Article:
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Is there any code around for calculating the slope of an MA that would be designed to only run in Market Analyzer?

I don't want to do a Plot override if possible (for future conversion to NT 8, I imagine this is going to be messy) and also want to keep the code very simple.

So, it would be better, if possible that it didn't need chart code at all.

Also, a lot of the slope code I've seen tries to be a Swiss Army Knife with tons of options and tons of types of MA.

I am going to have background processes that use this data, but I don't need to see it.

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Charting programs are scalable. The absolute value of the slope as no meaning. You need to move away from geometrical concepts.

The simple slope value or line tangent can be calculated as the rise over run with the run being 1.

It is simply the change of the indicator value.

As I have tried to explain, you should normalize this result by dividing through the average true range.

If you do not normalize, you will have a different scale for each instrument, each bar type and each time frame.

Rescaling the slope

To understand normalization, please have a look at the RSI and the MACD.

The RSI is a normalized indicator. Whatever instrument you selecrt, whatever chart you apply it to, whatever bar period you select, the overbought line is always located at 70. If you add a MACD to your chart, the values you will read depend on instrument, bar type and bar period and have no meaning. What would be your conclusion, if the MACD value 0.278, what iwould be your conclusion if the market analyzer display a MACD of 5.16?

Slope as well only makes sense, if you read it against a normalized scale. Temperature also requires a scale to measure it. Without a scale any information bcomes is useless. Therefore you need to rescale the slope by normalizing it. After normalizing you can compare different values obtained for the slope.

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I only use range bars on all instruments... 4 Range and 10 Range... never anything else....

I never use time based bars...second, minute, hour, day... none of those

I believe I understand what you say would make a difference on time based bars....but am not sure it would be the same on a Range bars...because there is no time basis at all on the X axis, and each bar has the same length.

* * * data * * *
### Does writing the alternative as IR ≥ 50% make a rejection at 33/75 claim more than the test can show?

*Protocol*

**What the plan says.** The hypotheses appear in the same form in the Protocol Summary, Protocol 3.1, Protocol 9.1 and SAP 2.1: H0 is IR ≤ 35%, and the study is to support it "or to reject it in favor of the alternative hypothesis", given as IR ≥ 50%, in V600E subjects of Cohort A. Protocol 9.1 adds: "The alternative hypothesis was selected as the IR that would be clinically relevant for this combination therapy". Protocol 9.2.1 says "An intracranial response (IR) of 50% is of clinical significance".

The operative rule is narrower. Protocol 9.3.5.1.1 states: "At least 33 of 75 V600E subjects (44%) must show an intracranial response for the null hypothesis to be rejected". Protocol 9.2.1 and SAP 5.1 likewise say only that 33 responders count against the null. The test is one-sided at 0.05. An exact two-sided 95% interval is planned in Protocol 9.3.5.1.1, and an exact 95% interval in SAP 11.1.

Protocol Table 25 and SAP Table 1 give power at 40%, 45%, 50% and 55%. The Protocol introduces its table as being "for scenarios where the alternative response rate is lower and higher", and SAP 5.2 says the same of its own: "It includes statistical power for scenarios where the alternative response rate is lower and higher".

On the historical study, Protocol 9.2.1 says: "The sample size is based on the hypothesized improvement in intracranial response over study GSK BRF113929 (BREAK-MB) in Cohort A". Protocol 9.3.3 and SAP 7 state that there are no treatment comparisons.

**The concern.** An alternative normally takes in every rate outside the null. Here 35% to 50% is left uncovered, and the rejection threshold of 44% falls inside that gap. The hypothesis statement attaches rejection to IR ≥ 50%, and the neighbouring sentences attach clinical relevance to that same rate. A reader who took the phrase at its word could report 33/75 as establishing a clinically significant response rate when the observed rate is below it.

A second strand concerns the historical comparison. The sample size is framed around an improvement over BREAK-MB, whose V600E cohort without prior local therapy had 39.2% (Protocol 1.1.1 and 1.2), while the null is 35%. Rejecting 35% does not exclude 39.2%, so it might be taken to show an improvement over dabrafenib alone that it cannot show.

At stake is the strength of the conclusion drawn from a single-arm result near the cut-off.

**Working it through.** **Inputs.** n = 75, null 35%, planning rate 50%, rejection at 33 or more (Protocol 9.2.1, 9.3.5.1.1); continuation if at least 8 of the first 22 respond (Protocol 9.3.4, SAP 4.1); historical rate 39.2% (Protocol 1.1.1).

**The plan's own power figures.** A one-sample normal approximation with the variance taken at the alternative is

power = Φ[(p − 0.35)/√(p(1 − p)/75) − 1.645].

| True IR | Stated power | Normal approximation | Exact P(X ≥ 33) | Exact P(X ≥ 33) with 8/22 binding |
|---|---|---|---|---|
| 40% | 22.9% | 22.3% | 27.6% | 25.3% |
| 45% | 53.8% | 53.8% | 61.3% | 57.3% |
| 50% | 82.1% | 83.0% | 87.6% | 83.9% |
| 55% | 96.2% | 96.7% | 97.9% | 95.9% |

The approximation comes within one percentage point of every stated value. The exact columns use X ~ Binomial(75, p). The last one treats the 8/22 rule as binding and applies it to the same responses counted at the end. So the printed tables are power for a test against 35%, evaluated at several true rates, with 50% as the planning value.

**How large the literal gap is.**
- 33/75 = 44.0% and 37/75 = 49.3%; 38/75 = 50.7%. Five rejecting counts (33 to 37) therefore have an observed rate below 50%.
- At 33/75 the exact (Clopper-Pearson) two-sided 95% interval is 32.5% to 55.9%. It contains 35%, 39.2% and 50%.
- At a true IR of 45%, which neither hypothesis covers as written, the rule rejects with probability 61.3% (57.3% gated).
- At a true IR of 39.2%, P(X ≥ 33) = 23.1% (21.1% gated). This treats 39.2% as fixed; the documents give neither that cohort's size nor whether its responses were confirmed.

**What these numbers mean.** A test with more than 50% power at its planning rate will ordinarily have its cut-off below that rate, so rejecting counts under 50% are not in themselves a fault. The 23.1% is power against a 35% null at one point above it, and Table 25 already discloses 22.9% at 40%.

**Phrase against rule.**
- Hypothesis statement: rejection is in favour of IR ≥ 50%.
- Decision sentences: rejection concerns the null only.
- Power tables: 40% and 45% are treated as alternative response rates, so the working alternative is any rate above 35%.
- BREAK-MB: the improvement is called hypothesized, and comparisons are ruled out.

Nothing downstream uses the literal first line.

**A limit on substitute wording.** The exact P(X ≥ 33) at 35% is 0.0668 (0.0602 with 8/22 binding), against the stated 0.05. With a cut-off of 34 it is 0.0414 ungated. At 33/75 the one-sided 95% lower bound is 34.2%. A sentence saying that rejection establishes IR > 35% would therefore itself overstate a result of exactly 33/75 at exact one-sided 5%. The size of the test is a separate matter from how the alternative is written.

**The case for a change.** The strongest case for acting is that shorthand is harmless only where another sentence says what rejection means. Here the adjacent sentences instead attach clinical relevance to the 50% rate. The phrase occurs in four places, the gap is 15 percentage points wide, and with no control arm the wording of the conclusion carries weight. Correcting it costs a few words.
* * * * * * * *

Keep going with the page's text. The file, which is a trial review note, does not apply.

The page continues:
I will have to spend some time with your suggestion so I can visualize it and see if it produces the results I need. At this moment I don't know, without testing it.

I'm outside my area of expertise...but it seems to me that a "simple slope (rise / run)" is not the same as "line tangent"

"Simple slope" is geometry, and "line tangent" is calculus?

I believe they use the terminology "line tangent" because it is the slope of the tangent line at an exact point on the curve, not the simple slope between two points on the curve.

From what I understand "line tangent" is the slope at any moment in time on the curve...on a dynamic curve (MA/SMA) the "line tangent" changes as the curve in each moment on the curve....so it is "slope of that instant" (instantaneous slope) and not a simple slope from the beginning of the curve to the end of the curve or rise/run.

Marthematically, the concept of the line tangent can only be applied to a continuous function. However, any price time graph is not continuous but discrete. Therefore, it is impossible to calculate a line tangent.

With discrete values, the concept of the tangent is replaced with the slope, where

slope = price difference / time interval = rise / run = rise over run

The slope that comes closes to the tangent, is the slope calculated from the smallest available time interval, which is made up from two adjacent bars.

This is exactly, what I have suggested to use. However, in a second step you should divide that slope by the average true range

normalized slope = rise over run / average true range

which is what you may display on your market analyzer.

Am I repeating myself ?

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Anyone can convince themselves how useful something is, if they try hard enough

Mike

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